Avoid the hard sell, it’s bad for your small business


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In his column in USA Today, Steve Strauss posted this in answer to a question he received. He listed these five reasons reasons why the hard sell is a very shortsighted strategy. Consider all of the downsides to the hard sell:

Poorer quality sales: When you force someone into buying something they may not really want, what you are really doing is setting the business up for failure. What the company is left with then is a faux-sale and a disgruntled customer.
Disgruntled customers: Indeed, this is potentially an even worse problem. Customers who get products or services crammed down their throat don’t usually stay customers for long. Feeling used and abused, they rightfully take their money elsewhere.
Unhappy employees: The parade of bad outcomes keeps on coming. Aside from fake sales and unhappy customers, forcing the hard sell strategy on your staff often leads to low morale and high turnover. People will only work in a high-pressure sales environment because they really need the job, they like the money or they thrive under pressure’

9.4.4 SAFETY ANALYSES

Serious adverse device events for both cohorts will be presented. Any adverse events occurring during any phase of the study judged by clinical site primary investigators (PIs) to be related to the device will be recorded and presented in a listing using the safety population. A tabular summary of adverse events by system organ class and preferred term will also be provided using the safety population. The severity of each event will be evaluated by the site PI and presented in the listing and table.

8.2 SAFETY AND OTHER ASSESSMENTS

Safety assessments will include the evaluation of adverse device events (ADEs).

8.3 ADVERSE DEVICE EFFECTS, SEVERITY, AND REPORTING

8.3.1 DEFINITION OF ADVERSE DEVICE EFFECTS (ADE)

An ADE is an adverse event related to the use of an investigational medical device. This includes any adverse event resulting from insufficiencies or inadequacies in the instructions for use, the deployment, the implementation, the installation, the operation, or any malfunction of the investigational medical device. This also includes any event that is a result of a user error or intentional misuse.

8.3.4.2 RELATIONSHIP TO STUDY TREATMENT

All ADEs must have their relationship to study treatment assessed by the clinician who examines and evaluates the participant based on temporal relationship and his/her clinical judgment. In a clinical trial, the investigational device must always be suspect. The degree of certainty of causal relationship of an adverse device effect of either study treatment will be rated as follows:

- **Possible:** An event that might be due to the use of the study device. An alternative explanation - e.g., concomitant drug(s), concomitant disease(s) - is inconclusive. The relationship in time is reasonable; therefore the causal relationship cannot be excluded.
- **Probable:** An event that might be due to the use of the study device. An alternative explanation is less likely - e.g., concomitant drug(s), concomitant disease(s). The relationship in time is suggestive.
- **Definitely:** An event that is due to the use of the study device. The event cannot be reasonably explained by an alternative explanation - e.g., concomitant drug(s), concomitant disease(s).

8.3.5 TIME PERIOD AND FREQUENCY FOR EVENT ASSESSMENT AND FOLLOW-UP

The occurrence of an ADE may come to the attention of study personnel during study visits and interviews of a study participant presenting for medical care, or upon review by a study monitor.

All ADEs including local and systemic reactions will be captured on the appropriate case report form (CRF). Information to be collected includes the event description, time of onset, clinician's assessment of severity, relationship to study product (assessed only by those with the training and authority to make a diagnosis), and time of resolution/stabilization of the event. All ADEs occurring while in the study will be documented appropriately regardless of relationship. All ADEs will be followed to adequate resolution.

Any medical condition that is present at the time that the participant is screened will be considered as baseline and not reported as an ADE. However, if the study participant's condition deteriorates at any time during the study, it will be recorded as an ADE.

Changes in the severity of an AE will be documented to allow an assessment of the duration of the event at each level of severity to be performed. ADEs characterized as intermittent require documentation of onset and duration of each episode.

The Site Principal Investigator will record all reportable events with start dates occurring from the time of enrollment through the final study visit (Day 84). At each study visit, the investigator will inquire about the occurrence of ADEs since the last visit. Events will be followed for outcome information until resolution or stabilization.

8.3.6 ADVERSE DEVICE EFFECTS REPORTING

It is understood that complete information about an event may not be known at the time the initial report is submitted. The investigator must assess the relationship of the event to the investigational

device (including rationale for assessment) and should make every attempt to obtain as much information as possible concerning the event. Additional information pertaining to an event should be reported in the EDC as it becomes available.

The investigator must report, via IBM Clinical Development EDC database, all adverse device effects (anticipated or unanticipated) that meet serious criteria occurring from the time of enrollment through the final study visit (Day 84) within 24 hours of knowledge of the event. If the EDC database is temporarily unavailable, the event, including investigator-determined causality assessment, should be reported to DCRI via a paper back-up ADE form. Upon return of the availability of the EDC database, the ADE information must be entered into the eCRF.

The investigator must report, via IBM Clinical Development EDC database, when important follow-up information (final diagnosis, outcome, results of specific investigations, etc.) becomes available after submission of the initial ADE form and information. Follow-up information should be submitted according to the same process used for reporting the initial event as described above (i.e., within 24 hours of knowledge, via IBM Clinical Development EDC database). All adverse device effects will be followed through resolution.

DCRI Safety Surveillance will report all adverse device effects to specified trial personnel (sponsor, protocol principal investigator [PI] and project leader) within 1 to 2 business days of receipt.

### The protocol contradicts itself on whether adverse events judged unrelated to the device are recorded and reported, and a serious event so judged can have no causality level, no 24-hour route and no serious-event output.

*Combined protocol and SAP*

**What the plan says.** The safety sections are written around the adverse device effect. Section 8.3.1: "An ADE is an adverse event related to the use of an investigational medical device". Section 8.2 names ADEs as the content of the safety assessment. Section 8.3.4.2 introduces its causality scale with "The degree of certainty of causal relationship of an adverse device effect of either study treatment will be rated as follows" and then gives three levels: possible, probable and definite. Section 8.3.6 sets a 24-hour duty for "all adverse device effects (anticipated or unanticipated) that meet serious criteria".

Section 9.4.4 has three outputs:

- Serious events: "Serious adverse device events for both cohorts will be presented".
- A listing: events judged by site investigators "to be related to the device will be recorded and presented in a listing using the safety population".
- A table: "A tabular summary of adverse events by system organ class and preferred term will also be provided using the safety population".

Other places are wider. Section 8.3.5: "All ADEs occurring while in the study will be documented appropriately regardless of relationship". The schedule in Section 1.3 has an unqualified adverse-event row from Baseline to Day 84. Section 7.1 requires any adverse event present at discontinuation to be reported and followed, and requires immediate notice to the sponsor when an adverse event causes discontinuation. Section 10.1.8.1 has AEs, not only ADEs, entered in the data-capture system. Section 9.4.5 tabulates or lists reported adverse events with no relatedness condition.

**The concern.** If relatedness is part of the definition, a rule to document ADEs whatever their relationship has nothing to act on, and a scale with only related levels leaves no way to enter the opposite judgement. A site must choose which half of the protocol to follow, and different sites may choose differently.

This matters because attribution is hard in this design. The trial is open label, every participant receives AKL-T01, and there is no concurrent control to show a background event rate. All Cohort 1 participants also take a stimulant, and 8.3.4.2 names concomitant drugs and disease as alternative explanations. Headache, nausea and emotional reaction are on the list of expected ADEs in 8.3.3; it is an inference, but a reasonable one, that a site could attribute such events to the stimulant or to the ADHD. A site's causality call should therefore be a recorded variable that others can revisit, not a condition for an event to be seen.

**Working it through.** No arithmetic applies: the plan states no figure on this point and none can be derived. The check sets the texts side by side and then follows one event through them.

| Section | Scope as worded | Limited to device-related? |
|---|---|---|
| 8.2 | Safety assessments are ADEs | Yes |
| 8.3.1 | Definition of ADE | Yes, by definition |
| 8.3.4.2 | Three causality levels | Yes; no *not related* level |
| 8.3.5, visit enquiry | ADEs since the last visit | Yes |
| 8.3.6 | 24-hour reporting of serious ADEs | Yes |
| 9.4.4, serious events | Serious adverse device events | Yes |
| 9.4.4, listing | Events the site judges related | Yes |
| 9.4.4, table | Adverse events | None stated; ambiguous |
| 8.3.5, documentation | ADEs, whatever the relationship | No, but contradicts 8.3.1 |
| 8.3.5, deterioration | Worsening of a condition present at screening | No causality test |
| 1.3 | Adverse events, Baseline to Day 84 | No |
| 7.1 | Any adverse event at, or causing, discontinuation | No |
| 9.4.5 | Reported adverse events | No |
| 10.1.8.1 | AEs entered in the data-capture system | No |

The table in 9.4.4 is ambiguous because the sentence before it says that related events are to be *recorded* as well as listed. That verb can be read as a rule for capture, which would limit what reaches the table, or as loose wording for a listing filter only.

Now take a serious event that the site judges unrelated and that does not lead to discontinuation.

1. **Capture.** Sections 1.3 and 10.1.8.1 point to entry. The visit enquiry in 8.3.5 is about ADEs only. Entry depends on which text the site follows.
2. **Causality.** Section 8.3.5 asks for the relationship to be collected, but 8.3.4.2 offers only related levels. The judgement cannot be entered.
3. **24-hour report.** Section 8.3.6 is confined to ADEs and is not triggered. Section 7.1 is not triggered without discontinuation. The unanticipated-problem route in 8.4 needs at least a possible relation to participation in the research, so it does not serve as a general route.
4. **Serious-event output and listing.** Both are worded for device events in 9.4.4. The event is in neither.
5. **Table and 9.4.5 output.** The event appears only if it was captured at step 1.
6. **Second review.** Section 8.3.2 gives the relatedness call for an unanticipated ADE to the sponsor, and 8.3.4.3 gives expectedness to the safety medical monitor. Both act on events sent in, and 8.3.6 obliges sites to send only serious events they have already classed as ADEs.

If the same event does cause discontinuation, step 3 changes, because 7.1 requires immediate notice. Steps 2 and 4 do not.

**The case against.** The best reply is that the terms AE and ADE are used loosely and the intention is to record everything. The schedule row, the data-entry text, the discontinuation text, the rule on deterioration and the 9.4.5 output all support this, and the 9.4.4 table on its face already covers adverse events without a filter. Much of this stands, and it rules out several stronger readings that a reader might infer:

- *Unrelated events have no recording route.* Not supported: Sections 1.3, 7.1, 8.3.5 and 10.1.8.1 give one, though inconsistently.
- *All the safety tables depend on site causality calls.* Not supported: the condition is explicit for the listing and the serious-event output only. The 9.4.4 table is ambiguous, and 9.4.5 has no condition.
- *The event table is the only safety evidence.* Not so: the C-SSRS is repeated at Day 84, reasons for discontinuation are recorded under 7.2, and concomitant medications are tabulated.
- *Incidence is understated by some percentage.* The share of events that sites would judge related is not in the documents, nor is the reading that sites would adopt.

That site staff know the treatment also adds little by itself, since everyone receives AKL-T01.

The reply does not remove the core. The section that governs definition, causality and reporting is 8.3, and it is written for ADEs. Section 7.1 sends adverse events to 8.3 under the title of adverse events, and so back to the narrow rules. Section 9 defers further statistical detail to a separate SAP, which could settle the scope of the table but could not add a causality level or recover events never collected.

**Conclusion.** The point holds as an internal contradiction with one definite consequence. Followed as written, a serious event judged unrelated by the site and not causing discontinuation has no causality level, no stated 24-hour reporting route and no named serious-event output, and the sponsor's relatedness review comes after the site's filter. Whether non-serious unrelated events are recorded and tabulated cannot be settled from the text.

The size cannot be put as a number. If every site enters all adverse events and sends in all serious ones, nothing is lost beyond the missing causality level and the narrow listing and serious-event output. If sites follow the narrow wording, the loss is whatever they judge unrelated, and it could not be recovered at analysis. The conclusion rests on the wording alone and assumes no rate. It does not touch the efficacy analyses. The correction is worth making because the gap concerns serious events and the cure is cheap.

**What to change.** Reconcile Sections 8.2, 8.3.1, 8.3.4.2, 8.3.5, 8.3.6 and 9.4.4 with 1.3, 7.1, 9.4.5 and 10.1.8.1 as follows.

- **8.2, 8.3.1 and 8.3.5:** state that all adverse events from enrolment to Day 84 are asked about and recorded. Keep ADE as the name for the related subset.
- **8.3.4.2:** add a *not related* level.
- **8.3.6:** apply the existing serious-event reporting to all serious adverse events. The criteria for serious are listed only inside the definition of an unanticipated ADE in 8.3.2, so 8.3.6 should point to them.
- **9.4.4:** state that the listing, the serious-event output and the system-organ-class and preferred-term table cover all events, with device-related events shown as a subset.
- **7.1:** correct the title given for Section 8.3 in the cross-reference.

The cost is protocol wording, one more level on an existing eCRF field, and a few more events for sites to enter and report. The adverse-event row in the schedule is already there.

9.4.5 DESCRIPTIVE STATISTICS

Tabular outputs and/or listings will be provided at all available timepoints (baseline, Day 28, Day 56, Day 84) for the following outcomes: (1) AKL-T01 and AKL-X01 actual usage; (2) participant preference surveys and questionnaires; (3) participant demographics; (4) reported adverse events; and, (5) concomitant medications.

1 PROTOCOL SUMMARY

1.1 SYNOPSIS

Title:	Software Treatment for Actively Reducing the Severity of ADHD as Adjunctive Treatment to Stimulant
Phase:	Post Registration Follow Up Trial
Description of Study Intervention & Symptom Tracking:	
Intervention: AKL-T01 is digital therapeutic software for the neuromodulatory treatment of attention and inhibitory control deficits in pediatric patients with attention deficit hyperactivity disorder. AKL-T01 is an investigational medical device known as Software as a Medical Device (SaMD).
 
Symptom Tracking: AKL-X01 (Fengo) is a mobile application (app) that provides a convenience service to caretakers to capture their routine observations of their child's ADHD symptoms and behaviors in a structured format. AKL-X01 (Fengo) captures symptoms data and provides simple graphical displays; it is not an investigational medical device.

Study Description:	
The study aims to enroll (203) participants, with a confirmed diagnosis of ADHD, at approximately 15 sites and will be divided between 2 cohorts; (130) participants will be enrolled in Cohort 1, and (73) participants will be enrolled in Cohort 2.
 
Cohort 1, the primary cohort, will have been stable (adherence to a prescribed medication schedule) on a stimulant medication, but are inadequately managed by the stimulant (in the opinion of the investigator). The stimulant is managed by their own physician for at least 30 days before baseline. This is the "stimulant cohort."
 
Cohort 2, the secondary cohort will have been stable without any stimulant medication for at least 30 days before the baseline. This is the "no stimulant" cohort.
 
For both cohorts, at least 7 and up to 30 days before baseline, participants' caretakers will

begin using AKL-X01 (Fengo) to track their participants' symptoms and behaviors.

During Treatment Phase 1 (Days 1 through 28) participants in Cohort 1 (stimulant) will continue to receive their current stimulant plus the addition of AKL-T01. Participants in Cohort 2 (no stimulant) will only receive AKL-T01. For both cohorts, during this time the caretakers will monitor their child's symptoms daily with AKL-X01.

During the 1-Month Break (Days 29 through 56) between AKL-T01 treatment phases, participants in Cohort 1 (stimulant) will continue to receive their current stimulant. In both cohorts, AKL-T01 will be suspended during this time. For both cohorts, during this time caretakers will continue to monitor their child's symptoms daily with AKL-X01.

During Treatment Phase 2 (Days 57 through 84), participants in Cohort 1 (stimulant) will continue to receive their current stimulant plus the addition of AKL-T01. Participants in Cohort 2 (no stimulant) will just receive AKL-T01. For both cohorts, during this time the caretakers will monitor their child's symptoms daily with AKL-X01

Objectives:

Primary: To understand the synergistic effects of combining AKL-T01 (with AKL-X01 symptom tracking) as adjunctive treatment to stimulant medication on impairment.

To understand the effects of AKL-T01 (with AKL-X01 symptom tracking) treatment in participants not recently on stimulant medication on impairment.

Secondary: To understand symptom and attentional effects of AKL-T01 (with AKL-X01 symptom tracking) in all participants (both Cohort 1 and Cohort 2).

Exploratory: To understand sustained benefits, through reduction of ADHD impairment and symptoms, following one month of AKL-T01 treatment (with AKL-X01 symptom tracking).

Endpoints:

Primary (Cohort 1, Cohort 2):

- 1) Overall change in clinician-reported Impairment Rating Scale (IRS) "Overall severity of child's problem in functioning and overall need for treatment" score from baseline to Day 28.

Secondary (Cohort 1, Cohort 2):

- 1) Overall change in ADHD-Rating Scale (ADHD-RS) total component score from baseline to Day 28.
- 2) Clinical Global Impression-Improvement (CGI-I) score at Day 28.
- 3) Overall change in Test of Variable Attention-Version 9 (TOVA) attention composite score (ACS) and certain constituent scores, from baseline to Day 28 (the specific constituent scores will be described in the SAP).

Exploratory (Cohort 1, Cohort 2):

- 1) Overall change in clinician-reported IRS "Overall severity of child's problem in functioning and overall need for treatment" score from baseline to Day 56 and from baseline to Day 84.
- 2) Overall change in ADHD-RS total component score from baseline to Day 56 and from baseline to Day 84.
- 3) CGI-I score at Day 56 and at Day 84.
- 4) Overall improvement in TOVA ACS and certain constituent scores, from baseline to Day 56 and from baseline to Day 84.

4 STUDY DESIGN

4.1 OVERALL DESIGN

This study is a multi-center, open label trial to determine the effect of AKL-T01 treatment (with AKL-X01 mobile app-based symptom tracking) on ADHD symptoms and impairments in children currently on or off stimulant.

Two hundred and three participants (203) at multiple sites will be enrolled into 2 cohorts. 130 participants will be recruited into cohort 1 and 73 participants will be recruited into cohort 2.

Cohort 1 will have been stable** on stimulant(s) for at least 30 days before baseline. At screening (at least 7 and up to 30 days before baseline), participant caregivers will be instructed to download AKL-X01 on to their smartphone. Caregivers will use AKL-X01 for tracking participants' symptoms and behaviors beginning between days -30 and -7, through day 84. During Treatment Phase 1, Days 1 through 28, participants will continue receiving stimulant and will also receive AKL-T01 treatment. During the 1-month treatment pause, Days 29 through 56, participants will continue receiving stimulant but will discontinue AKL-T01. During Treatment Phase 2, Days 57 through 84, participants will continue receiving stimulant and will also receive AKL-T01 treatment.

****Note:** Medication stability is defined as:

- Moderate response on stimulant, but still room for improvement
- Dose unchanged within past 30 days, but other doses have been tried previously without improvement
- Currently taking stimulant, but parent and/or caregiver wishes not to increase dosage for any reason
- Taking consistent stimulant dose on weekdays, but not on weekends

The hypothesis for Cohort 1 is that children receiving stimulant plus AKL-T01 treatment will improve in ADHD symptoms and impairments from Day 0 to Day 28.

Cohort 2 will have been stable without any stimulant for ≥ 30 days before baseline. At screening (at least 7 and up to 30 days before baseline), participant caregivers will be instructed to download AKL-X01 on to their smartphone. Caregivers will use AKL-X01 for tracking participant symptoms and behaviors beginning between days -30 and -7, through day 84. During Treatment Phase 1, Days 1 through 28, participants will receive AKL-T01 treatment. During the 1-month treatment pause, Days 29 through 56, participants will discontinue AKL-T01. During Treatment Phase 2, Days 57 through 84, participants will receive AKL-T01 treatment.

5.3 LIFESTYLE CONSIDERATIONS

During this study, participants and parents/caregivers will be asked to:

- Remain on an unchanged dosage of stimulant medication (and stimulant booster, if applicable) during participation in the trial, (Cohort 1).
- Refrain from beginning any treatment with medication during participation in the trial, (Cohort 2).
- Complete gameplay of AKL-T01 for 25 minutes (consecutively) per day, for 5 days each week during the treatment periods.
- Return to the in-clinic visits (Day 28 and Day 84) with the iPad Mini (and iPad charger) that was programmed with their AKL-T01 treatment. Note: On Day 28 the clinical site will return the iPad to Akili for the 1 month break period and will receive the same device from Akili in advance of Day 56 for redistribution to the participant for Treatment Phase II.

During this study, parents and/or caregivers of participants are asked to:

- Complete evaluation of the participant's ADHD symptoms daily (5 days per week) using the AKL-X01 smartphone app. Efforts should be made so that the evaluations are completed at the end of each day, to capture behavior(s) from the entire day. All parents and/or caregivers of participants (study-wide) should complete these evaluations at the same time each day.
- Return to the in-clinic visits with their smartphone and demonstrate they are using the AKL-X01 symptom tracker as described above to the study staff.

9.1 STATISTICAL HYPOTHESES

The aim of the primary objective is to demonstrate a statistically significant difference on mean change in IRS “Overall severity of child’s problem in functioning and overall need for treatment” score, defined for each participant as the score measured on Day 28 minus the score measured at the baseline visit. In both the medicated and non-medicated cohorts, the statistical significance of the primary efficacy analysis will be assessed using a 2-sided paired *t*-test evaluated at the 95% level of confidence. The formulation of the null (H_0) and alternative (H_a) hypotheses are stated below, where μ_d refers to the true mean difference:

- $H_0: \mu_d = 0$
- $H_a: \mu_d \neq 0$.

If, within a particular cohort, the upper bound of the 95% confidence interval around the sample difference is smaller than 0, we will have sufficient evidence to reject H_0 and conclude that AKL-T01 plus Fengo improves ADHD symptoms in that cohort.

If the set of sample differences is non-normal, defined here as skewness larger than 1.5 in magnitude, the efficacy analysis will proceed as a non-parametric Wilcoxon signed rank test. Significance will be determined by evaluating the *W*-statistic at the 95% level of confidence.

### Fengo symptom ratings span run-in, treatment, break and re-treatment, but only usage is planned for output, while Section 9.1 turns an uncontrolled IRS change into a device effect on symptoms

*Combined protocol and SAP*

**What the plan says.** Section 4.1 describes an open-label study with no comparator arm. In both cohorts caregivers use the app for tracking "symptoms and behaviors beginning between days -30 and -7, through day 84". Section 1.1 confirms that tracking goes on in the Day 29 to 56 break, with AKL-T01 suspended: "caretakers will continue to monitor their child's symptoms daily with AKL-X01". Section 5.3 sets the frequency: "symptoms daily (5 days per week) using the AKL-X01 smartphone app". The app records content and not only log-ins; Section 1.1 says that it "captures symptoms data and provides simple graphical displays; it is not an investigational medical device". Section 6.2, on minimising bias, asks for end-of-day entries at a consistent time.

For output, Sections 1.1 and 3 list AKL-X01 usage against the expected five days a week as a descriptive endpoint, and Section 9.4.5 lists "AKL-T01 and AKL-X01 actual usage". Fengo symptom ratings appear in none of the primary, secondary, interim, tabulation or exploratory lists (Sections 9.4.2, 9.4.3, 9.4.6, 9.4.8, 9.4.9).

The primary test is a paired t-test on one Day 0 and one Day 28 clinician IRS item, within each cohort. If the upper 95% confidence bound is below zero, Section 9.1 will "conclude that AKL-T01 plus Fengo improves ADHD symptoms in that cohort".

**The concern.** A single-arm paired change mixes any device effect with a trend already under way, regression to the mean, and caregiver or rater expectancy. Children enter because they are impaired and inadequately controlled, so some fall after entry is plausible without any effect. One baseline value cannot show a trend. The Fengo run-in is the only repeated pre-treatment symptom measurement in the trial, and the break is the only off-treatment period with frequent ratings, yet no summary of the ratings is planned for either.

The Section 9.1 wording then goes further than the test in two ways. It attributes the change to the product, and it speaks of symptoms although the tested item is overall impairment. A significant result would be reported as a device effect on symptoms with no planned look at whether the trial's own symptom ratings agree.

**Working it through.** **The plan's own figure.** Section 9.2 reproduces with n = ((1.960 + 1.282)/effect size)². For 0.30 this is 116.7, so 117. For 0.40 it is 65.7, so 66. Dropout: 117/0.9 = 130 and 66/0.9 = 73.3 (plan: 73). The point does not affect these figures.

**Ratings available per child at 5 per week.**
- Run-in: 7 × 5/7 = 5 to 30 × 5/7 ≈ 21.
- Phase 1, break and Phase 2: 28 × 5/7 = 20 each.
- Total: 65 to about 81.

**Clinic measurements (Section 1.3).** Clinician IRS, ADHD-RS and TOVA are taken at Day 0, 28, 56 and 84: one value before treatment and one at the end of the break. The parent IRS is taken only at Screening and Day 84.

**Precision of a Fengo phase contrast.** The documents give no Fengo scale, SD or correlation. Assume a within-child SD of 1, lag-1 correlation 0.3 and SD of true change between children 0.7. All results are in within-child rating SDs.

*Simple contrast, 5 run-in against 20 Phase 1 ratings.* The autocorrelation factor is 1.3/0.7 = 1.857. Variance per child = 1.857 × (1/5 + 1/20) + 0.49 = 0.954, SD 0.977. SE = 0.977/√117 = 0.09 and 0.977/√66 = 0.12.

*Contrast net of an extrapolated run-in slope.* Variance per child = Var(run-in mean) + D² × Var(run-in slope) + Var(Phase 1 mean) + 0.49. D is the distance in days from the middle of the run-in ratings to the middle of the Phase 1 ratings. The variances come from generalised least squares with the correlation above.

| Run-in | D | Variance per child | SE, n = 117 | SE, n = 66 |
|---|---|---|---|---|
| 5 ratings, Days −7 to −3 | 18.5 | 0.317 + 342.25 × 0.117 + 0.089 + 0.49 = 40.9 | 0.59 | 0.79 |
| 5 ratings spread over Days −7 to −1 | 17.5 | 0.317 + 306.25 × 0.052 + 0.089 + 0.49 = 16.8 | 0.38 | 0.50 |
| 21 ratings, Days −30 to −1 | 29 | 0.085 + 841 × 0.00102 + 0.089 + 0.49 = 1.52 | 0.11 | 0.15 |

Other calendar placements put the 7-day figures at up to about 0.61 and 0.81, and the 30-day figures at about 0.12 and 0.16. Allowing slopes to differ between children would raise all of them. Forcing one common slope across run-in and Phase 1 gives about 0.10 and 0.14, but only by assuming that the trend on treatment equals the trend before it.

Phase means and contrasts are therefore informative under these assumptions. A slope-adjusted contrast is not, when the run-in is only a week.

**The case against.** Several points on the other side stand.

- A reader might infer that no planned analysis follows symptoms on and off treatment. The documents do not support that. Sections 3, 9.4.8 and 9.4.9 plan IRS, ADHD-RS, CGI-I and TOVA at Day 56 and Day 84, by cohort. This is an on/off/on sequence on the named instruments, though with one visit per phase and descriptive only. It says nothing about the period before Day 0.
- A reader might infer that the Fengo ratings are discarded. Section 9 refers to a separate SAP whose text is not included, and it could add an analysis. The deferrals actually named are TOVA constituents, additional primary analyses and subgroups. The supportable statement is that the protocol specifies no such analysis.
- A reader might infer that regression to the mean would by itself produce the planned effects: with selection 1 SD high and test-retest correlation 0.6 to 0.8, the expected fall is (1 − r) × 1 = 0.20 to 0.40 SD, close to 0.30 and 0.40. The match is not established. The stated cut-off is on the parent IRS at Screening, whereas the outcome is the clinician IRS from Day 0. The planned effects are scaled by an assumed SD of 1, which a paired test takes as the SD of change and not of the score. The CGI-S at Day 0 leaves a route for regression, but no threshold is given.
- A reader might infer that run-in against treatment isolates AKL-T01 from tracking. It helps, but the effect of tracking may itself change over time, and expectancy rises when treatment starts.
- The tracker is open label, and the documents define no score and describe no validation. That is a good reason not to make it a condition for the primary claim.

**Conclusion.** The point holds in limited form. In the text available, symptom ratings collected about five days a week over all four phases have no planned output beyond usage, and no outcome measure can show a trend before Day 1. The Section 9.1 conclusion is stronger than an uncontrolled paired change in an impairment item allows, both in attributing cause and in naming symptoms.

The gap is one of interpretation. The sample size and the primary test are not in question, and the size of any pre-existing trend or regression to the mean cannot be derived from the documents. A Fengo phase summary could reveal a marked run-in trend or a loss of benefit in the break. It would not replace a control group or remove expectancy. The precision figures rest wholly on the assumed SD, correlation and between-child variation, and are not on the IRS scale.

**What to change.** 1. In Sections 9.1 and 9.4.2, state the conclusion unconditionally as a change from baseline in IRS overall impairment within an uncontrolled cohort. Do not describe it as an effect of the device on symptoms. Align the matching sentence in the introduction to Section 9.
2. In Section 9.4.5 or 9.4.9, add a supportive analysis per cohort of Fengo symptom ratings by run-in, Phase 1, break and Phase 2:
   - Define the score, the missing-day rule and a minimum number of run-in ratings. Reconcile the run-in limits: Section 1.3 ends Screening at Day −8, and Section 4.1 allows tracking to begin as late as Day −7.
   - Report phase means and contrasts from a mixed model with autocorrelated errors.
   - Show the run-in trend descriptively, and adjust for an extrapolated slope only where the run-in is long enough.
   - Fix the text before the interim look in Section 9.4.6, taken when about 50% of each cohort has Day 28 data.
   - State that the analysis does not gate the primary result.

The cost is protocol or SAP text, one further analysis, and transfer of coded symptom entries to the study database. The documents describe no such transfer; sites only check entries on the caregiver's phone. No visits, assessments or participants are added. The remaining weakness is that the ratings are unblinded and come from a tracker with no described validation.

Most people however, when forced to sell something they do not believe in, or sell something to people who are only marginally interested, will look for a new job that is not so morally compromising.
Bad morale: Between the high turnover rate, and selling stuff in questionable ways, the overall staff mood at the hard-sell workplace is typically very poor. Employees in such places don’t believe in the company or the product and they often conspire against management, whom they perceive to be the enemy. This all in turn creates:
A bad brand: It is hard to create a positive brand and stellar reputation when your employees don’t like you and your customers resent you.

So please, do yourself a favor and avoid the hard sell.

For the complete article, please go to Strategies: Do us a favor and avoid the hard sell, it’s bad for business.

Republished with author's permission from original post.

Jim Smith
YCHANGE International
Jim Smith mentors entrepreneurial start-ups and counsels small to mid sized companies that are looking to expand or are under performing or under capitalized.


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